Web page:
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Why Your Cat Should Stay Indoors: Part II

Reviewed by Dr. Alexis Seguin, DVM, MS, DACVIM on Friday, April 3, 2015
Posted December 20, 2014 in Cat Checkups & Preventive Care

Cat walking indoors

Dr. Ruth MacPete discusses the controversial topic of whether or not cats should be let to roam around freely outdoors. For more from Dr. MacPete, find her on Facebook or at!

Despite all the compelling reasons to keep your cat safely indoors, why do so many cat parents still let their feline friends outside?

1. Cats Were Once Wild Animals, Right? 
Many people feel cats should be allowed to go outdoors because of their wild origins. Even though cats have been domesticated for nearly 6000 years, they have maintained an obvious connection with their wild ancestors. Scientists believe that cats first became domesticated around 4000 BC in Africa and the Middle East. Most experts think that cats came into contact with humans after people transitioned from hunting and gathering to farming. Cats began to live near human settlements to hunt rodents from the grain storage bins. People quickly recognized the value of their hunting prowess and began to encourage cats to live with them by providing water, food, shelter and even safety from natural predators. The ancient Egyptians revered cats for their beauty as well as their rodent-killing ability. As time passed, cats assumed a new role and became cherished household pets.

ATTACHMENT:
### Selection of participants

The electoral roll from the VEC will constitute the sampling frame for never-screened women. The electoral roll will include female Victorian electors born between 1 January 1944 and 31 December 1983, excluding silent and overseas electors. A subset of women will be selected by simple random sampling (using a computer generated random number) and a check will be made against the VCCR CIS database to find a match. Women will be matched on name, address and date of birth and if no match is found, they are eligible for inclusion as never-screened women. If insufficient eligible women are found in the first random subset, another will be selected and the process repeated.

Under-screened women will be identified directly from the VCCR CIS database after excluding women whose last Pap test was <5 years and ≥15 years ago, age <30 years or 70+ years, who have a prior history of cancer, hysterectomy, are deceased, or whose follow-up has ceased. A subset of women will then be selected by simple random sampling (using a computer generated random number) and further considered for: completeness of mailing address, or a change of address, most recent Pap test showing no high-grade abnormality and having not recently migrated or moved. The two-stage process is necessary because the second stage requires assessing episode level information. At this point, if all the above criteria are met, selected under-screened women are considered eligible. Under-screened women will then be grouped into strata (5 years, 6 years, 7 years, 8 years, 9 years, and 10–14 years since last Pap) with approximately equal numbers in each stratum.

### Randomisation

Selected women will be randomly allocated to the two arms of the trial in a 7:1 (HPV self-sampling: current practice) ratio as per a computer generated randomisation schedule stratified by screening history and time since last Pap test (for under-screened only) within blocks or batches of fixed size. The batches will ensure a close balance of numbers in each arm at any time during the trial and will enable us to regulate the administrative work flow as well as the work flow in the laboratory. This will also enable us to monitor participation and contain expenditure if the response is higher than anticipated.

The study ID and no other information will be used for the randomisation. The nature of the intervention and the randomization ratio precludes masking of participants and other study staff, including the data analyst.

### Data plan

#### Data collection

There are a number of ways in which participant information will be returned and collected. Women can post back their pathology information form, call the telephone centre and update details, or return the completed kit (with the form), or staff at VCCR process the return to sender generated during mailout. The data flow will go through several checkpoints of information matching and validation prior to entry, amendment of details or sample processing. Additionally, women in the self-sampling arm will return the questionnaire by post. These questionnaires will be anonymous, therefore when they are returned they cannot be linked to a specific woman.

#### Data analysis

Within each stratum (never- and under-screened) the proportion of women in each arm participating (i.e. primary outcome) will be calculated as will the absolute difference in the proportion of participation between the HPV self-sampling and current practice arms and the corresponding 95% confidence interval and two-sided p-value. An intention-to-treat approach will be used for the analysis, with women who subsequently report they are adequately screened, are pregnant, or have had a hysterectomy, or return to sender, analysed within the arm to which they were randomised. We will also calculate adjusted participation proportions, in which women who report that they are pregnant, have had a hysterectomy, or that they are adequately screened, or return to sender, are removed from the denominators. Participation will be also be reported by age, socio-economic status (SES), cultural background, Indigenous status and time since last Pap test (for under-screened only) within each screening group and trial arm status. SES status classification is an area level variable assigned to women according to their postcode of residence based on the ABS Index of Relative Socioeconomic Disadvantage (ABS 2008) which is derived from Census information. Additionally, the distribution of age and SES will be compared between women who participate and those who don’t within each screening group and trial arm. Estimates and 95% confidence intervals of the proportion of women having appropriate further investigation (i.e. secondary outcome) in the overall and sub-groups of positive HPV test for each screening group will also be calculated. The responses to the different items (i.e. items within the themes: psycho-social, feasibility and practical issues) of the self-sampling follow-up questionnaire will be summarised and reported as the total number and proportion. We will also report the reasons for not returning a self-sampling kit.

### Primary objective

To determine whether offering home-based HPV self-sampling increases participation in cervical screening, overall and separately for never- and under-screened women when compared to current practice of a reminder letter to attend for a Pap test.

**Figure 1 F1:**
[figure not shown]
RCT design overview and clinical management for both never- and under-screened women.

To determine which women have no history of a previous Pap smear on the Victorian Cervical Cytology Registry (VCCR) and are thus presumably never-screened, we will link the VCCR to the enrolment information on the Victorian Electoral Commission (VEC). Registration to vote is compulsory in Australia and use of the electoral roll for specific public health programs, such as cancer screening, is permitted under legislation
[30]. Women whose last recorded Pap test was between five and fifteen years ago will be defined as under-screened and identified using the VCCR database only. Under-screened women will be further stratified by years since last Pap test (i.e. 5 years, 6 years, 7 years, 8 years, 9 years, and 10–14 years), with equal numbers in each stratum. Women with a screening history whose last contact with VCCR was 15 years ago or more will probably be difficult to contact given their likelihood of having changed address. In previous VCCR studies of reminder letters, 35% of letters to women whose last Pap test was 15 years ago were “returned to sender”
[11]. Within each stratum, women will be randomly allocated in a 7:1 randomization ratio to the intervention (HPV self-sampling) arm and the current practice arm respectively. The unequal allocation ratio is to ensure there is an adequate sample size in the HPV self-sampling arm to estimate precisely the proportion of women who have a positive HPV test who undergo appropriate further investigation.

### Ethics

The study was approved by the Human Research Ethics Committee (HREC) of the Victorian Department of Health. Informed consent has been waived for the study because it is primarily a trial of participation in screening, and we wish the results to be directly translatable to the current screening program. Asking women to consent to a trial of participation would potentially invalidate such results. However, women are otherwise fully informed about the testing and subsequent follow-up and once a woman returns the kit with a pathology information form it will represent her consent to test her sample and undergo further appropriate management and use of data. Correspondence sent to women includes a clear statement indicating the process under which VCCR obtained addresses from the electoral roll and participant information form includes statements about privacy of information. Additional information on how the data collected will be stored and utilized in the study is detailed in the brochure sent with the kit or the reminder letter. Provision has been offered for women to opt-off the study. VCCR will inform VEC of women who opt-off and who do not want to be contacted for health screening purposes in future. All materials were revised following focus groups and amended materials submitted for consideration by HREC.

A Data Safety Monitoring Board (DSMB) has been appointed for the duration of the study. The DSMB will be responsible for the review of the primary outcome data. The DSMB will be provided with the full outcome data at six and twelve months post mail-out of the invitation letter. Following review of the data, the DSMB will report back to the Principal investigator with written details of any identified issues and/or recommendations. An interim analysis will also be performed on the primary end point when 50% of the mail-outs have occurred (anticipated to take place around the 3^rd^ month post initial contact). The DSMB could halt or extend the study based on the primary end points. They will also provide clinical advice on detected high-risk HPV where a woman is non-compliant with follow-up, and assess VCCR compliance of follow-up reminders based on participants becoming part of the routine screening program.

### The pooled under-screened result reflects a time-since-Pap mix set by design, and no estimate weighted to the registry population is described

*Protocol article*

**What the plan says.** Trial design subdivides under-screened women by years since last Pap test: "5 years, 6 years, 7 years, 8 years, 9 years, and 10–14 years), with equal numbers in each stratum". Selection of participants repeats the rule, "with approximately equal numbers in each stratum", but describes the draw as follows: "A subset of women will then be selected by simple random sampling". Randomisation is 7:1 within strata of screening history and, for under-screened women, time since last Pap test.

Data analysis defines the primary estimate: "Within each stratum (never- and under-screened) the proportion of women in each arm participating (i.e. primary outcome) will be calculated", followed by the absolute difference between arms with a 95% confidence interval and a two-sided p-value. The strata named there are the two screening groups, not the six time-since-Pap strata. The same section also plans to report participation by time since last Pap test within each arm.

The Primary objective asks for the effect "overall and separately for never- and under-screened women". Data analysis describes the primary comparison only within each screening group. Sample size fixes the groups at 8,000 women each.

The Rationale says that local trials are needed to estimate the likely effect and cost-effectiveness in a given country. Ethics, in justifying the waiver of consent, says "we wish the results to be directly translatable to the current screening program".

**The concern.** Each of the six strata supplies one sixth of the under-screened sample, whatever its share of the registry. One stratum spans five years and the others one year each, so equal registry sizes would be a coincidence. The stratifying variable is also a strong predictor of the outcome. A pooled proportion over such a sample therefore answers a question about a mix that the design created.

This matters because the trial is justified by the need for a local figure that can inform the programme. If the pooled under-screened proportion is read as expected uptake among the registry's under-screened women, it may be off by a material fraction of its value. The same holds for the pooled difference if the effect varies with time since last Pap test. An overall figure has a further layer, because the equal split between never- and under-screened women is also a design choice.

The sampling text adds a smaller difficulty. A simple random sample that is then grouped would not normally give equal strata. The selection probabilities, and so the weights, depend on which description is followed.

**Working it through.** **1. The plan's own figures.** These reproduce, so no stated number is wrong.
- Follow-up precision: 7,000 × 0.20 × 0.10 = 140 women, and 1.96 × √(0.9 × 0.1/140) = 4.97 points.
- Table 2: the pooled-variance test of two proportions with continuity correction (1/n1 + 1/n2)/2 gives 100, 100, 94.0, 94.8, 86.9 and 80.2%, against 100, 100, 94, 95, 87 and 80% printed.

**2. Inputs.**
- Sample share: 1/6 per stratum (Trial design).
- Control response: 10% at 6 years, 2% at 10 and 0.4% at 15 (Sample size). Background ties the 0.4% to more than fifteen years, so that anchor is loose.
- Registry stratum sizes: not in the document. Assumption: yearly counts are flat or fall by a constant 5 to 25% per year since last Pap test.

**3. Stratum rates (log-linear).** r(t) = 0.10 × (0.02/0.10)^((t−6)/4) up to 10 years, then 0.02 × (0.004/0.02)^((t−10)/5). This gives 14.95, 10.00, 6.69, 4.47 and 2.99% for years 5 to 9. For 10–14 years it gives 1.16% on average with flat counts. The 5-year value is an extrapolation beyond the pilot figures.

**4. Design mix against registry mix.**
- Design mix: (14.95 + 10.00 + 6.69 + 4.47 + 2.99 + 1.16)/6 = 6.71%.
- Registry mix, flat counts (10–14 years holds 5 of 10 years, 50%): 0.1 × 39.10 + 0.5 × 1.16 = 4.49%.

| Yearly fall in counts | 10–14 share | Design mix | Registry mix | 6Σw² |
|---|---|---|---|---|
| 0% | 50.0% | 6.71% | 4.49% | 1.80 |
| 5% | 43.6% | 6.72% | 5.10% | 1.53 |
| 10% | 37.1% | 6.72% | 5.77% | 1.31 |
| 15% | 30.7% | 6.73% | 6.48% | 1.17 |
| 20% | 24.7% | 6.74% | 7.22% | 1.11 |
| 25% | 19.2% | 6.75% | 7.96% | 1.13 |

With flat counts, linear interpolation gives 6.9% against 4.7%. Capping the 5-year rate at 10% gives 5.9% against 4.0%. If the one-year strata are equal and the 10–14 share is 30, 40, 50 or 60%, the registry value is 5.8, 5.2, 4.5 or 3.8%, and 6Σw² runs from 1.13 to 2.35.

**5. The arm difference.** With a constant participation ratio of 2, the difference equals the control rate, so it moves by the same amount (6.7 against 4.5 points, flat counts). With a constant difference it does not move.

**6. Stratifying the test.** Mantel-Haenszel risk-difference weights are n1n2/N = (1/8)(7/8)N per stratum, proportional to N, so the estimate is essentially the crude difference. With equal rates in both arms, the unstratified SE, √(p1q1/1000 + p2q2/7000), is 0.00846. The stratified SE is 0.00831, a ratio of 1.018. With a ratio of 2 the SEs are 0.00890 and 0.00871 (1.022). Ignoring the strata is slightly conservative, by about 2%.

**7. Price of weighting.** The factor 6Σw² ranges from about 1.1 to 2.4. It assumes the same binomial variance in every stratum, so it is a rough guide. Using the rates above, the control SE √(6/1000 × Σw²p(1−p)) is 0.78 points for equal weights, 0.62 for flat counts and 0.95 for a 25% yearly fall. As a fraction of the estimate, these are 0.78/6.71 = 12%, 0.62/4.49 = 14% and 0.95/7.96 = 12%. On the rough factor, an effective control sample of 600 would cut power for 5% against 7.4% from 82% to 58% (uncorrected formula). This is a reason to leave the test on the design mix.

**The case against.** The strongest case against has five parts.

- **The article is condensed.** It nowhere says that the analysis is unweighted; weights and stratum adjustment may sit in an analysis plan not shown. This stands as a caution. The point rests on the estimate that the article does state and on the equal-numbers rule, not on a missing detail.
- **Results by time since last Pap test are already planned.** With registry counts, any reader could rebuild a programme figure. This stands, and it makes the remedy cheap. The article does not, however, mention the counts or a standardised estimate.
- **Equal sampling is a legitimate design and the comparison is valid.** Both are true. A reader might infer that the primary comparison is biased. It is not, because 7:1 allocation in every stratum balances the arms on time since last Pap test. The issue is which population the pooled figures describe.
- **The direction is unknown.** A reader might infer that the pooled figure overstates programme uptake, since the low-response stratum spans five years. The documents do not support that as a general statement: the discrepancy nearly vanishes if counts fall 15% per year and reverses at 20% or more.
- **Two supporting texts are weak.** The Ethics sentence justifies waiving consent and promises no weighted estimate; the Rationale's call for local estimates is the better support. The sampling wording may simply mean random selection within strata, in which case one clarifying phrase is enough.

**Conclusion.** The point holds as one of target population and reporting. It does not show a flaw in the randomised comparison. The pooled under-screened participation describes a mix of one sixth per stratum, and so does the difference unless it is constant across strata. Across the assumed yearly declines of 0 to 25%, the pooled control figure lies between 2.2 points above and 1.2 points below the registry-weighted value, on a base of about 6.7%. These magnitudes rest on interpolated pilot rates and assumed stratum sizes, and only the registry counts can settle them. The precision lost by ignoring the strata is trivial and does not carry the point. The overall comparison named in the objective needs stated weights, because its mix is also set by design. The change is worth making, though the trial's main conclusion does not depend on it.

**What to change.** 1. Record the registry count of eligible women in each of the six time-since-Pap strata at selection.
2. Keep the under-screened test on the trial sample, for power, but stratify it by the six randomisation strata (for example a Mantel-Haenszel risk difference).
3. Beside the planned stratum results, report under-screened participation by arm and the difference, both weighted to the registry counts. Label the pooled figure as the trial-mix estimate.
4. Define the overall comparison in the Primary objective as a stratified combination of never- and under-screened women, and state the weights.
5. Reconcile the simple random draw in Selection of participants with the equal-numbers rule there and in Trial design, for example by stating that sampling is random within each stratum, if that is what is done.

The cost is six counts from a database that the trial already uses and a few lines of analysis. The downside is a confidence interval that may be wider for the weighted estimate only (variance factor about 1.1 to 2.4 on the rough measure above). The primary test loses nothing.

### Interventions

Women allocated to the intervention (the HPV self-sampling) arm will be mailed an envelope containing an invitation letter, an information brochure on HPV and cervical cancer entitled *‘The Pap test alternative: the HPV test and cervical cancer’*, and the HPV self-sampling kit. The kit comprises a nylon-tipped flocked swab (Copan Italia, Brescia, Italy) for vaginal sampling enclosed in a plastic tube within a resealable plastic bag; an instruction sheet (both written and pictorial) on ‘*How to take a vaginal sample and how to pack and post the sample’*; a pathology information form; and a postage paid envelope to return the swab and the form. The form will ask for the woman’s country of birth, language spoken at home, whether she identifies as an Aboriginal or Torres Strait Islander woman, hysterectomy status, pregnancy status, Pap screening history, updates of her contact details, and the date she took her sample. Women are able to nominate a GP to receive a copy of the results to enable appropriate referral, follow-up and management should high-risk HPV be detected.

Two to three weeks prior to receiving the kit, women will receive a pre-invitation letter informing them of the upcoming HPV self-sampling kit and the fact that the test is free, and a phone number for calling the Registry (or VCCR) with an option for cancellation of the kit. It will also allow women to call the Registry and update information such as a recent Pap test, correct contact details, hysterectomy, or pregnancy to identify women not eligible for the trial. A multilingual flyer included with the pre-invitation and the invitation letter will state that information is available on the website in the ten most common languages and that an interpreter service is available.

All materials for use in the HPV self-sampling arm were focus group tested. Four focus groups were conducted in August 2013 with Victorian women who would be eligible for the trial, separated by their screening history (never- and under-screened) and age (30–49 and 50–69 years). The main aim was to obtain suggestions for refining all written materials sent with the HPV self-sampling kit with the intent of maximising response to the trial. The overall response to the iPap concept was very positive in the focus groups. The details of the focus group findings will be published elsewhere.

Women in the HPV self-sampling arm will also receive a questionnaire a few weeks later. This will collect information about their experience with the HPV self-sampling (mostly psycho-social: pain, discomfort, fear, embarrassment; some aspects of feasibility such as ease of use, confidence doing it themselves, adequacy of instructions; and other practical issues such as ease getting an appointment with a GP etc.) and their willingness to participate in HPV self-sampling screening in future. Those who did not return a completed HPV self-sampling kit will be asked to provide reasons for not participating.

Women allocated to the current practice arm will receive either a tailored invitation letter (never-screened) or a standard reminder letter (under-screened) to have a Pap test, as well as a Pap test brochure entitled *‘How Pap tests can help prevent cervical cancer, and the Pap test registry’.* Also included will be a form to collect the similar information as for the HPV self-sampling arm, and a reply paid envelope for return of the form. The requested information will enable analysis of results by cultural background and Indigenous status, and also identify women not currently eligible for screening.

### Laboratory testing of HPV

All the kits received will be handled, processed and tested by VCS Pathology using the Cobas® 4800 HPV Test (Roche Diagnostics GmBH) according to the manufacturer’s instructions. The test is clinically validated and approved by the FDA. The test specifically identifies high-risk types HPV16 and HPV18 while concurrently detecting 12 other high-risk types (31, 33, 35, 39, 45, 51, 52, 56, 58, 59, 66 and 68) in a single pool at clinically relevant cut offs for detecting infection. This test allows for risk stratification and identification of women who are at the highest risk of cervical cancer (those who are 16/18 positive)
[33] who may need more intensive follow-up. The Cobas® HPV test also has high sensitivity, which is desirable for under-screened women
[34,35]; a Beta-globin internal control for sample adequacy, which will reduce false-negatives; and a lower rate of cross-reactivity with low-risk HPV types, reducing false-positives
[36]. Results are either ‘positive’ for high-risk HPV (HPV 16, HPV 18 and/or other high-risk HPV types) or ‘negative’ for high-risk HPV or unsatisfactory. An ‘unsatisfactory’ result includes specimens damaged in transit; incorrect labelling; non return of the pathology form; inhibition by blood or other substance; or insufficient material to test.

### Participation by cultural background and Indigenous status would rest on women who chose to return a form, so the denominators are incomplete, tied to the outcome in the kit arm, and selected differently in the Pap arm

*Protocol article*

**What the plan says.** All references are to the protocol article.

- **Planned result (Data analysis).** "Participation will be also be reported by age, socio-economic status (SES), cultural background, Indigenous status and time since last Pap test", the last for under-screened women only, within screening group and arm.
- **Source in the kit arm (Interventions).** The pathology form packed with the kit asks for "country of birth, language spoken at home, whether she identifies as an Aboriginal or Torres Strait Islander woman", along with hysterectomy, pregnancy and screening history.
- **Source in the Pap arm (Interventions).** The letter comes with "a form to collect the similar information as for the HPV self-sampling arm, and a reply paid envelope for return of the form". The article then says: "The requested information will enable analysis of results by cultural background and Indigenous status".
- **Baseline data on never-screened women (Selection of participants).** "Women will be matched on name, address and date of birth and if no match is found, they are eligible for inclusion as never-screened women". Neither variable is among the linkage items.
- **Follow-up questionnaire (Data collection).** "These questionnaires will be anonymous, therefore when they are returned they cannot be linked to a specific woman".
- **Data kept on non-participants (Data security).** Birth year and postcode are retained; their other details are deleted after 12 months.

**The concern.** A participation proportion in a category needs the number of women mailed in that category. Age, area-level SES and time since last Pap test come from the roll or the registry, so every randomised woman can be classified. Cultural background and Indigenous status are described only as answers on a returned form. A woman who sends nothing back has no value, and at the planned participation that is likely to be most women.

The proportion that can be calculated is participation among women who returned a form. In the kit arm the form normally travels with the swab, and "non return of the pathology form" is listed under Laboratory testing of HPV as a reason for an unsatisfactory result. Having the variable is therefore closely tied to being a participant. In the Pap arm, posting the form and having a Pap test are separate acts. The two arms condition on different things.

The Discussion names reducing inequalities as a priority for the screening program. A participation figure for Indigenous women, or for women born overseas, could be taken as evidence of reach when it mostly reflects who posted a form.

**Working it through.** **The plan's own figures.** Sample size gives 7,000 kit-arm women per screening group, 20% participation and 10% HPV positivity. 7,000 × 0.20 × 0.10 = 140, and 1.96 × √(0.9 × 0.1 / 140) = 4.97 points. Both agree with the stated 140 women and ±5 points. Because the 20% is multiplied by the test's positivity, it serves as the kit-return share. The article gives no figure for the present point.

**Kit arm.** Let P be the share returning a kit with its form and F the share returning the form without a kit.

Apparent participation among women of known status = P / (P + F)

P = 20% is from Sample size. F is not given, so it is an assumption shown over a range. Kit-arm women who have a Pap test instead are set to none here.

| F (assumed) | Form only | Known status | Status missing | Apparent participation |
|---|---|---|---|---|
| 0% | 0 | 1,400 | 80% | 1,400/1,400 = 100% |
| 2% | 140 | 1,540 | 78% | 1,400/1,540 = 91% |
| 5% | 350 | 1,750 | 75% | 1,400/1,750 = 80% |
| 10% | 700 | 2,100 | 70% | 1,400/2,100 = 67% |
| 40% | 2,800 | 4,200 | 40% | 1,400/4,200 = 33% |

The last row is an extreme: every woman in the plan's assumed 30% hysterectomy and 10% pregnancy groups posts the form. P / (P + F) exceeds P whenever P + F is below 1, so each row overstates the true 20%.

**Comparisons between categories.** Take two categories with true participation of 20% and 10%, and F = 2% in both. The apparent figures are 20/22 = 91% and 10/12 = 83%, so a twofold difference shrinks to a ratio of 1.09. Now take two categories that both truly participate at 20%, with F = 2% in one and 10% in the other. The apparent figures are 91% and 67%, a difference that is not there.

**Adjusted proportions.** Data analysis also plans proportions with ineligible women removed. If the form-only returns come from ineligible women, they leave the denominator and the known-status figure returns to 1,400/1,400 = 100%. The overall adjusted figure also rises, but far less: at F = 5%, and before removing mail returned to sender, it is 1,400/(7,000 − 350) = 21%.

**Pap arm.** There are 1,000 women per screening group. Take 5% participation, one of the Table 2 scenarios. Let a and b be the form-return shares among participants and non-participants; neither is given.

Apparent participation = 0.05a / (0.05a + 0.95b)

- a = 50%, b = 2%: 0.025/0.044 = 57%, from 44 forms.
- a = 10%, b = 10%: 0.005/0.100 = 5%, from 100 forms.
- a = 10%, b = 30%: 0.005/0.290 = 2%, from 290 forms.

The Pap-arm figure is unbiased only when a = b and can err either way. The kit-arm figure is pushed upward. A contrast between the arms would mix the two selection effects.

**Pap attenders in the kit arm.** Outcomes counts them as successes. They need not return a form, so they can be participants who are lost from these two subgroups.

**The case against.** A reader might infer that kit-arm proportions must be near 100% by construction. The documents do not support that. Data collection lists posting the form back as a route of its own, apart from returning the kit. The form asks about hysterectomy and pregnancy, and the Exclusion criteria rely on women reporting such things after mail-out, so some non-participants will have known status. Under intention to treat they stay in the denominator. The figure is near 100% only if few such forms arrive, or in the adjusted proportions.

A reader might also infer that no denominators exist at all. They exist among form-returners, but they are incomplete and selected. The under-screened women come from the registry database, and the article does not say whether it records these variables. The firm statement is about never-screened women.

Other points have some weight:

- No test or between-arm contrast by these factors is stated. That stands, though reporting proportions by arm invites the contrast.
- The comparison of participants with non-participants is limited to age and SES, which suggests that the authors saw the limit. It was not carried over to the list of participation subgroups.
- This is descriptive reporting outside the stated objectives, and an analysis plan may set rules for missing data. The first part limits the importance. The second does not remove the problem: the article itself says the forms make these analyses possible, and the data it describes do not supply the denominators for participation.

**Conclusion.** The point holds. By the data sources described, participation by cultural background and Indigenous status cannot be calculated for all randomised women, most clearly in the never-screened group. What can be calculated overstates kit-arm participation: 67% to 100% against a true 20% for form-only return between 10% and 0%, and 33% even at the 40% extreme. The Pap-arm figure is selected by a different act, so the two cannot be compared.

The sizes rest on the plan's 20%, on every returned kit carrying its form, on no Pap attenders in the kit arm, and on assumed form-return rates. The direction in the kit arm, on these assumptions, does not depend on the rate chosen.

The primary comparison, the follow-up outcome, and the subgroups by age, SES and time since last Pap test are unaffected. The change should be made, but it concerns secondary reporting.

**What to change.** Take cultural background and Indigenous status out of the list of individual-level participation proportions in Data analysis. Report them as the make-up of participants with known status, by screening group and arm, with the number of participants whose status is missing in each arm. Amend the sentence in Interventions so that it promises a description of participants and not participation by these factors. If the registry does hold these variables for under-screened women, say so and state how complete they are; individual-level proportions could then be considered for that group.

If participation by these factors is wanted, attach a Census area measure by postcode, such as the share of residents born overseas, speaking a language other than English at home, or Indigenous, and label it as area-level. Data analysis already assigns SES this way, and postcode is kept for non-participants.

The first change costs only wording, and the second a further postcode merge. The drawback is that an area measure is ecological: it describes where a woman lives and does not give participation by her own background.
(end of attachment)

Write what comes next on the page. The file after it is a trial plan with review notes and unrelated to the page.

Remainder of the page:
For thousands of years, most of the human population lived in rural settings. This was an ideal setting for cats because they were able to assume their new role as pets while providing pest control. They were also able to keep some of their wild habits as they roamed and hunted across large open territories. Following the Industrial Revolution, most of the human population moved into urban settings. As people moved into cities and suburbs, so did their feline friends. Some cats became exclusive household pets but many continued to be allowed to roam outdoors alone. The move from the farm to the city has exposed outdoor cats to new health hazards and unfamiliar urban dangers. As discussed in Part I, outdoor cats can get in fights, get exposed to deadly viruses, hit by cars, attacked by wild animals and can become poisoned. The fact is, times have changed and outdoor cats face a plethora of dangers they once did not.

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Ruth has more than 15 years of experience in the veterinary industry as a companion animal veterinarian in private practice. Along with being a writer and media personality, she is also a founding member of IDEXX’s Pet Health Network team.